Many attacks by REMVE individuals and groups are self-funded, but REMVE actors also raise money from a variety of licit and illicit sources, including merchandise and music sales, donations from individuals, criminal activity such as narcotics and weapons trafficking and selling counterfeit goods, and providing military-style training to other violent extremists.  In contrast with Islamist terrorists, who often rely on informal financial institutions and networks, REMVE groups often use formal financial institutions, such as banks and monetary transmitters, to move funds domestically and internationally.  Several REMVE groups are also known to use crowdfunding platforms and virtual currency to solicit donations and effect money transfers.

Countering the REMVE Threat

I will focus primarily today on what the U.S. Department of State is doing to counter the REMVE threat, but before I outline our efforts, let me first say a word about the whole-of-government approach the Biden Administration is bringing to this fight.  The Administration has prioritized countering this threat, and just a few weeks ago launched the first-ever National Strategy for Countering Domestic Terrorism.  The strategy provides a framework for the U.S. Government and our partners to understand and share domestic terrorism-related information; prevent domestic terrorism recruitment and mobilization to violence; disrupt and deter domestic terrorism activity; and confront long-term contributors to domestic terrorism.

Turning to the State Department, we play an integral role in the U.S. Government’s counterterrorism efforts, including on REMVE.  The Department’s role begins at our borders and extends internationally.  We have a broad range of tools that we use to counter the REMVE threat, which includes measures to detect and prevent terrorist travel, diplomatic engagement and information sharing, public diplomacy, tech sector engagement, using terrorist sanctions and leveraging foreign assistance resources.  I will provide a quick overview of each of these lines of effort.

Countering Terrorist Financing and Travel

First, the State Department is focusing its counterterrorism-related designation authorities to counter the REMVE threat.  In April 2020, we designated the Russian Imperial Movement (or RIM) and three of its leaders as Specially Designated Global Terrorists.  This was the first time we had ever designated REMVE actors using State Department authorities.  Employing these terrorist designations – sometimes referred to as “naming and shaming” – enables us to expose and isolate organizations and individuals and disrupt their terrorist activities, including by limiting their access to the U.S. financial system and facilitating certain U.S. law enforcement actions.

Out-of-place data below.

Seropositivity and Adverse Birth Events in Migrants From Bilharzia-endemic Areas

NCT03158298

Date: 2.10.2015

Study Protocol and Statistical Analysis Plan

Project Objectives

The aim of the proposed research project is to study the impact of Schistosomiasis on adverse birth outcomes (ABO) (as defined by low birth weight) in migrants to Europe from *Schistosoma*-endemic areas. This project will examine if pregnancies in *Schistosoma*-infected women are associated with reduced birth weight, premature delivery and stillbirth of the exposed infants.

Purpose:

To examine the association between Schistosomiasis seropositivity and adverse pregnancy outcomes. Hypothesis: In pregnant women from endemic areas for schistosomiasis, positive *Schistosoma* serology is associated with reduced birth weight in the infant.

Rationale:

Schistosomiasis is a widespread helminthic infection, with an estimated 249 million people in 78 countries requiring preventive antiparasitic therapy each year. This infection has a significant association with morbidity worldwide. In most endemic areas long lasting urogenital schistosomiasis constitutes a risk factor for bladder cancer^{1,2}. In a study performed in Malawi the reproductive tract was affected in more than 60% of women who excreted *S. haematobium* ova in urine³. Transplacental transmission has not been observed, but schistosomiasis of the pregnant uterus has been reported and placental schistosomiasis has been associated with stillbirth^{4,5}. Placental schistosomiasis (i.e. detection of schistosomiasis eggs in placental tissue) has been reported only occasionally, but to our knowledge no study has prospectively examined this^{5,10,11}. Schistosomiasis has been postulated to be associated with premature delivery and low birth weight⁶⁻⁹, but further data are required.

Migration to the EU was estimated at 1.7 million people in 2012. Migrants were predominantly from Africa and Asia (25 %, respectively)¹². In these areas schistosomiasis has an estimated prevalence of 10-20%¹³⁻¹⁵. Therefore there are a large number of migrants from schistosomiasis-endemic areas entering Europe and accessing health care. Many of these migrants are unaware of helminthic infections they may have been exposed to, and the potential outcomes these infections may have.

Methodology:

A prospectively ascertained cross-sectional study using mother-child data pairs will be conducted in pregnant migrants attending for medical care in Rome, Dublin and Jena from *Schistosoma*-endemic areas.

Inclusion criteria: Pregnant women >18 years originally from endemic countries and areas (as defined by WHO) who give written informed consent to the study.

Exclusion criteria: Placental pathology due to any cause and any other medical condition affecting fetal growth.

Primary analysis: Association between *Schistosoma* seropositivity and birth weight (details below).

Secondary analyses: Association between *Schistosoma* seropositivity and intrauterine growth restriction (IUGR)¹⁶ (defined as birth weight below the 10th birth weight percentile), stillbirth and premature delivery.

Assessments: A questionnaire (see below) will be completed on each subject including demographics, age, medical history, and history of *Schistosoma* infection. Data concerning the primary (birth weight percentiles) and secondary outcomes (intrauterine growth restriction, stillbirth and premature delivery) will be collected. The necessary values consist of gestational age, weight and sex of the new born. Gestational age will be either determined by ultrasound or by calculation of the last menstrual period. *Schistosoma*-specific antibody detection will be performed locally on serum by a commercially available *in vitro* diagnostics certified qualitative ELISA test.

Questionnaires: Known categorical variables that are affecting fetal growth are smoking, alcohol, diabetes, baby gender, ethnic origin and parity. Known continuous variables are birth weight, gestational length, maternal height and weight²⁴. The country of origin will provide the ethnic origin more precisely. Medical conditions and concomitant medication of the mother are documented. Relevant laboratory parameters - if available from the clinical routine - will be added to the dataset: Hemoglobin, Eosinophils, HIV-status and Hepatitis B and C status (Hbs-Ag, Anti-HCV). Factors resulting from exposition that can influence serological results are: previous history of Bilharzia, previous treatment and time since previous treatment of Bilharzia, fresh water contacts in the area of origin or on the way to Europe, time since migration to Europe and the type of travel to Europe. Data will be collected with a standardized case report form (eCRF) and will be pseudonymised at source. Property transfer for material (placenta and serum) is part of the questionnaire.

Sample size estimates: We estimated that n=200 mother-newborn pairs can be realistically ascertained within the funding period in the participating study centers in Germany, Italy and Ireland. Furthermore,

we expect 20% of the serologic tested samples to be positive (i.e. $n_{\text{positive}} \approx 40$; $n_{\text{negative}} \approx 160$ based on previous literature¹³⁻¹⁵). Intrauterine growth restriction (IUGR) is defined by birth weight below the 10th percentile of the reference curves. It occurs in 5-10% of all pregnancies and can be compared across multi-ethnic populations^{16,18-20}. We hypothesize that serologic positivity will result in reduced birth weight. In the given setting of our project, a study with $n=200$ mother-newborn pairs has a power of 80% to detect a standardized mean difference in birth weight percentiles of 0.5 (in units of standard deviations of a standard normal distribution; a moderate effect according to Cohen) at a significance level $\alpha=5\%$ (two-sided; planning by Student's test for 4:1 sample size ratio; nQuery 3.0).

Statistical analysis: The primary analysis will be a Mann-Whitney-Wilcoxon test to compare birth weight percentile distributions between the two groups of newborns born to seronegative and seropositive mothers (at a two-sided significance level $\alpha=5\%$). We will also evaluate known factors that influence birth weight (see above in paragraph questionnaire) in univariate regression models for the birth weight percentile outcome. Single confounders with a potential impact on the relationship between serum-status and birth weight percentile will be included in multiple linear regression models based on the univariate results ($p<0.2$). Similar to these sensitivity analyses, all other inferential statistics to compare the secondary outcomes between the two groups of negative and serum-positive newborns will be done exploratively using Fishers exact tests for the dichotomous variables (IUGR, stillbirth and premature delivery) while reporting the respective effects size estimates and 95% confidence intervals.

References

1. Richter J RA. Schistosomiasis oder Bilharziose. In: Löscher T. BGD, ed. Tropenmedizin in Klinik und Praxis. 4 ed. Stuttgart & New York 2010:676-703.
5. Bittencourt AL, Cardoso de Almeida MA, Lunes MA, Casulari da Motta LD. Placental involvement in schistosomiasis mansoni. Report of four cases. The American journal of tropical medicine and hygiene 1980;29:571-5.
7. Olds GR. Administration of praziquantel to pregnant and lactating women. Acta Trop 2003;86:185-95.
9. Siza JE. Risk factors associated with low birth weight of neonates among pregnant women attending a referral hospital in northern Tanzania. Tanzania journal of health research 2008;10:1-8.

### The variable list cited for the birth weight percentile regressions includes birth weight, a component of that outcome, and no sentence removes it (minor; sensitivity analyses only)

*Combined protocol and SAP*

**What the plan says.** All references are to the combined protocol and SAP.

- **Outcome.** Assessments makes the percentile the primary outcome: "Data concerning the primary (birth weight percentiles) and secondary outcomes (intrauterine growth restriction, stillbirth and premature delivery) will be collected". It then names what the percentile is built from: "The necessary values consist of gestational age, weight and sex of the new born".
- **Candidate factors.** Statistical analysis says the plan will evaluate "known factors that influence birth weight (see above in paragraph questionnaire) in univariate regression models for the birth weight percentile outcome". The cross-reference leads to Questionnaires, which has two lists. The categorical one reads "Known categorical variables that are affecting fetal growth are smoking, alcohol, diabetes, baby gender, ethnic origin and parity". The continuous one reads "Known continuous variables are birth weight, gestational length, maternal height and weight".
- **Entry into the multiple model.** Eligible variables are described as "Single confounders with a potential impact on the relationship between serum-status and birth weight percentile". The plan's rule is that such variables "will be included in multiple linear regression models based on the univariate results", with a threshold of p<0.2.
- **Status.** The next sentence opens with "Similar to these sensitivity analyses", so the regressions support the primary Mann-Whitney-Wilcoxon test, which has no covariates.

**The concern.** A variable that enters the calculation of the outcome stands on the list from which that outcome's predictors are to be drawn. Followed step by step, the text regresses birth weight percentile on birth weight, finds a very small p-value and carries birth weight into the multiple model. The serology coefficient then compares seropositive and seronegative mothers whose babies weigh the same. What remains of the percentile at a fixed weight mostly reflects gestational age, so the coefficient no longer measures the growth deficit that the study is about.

Second, the State Department plays a leading role in detecting and preventing international travel by terrorists – including REMVE actors.  We are actively encouraging partner governments to nominate REMVE actors, as appropriate, into their own national watchlists as well as international law enforcement platforms, such as INTERPOL.  This strengthens border security screening measures to better identify and counter REMVE travel globally.

Diplomatic Engagement and Public Diplomacy

Third, through diplomatic engagement via U.S. embassies abroad, the State Department proactively engages with foreign partners to bolster information-sharing and cooperation on efforts to counter REMVE.  We are also engaging our foreign partners, as well as technology sector and civil society partners, through multilateral fora such as the Council of Europe, the Global Counterterrorism Forum, the industry-led Global Internet Forum to Counter Terrorism, the Organization for Security and Cooperation in Europe, Hedayah, and the United Nations.  Just a few weeks ago at the United Nations High Level Counterterrorism Week, the United States co-sponsored with the United Kingdom and the Soufan Center an event entitled, “A Perfect Storm: White Supremacists, Conspiracy Theories and Violent Extremism.”

Fourth, public diplomacy offers an effective, proven tool in countering REMVE.  We are leveraging international platforms to build the capacity of local governments to manage the REMVE threat.  Through the State Department’s International Visitor Leadership Program, for example, we have introduced international government and law enforcement officials to strategies used by the U.S. Government and private sector to prevent attacks on public gathering places and other soft targets, such as houses of worship, which can be targeted by REMVE actors.  We have also increased awareness among foreign audiences by amplifying the testimony of “formers” through speaker programs.  These are individuals who were previously involved in REMVE, have realized the error of their ways, and are now uniquely qualified and motivated to dissuade others from becoming radicalized to violence.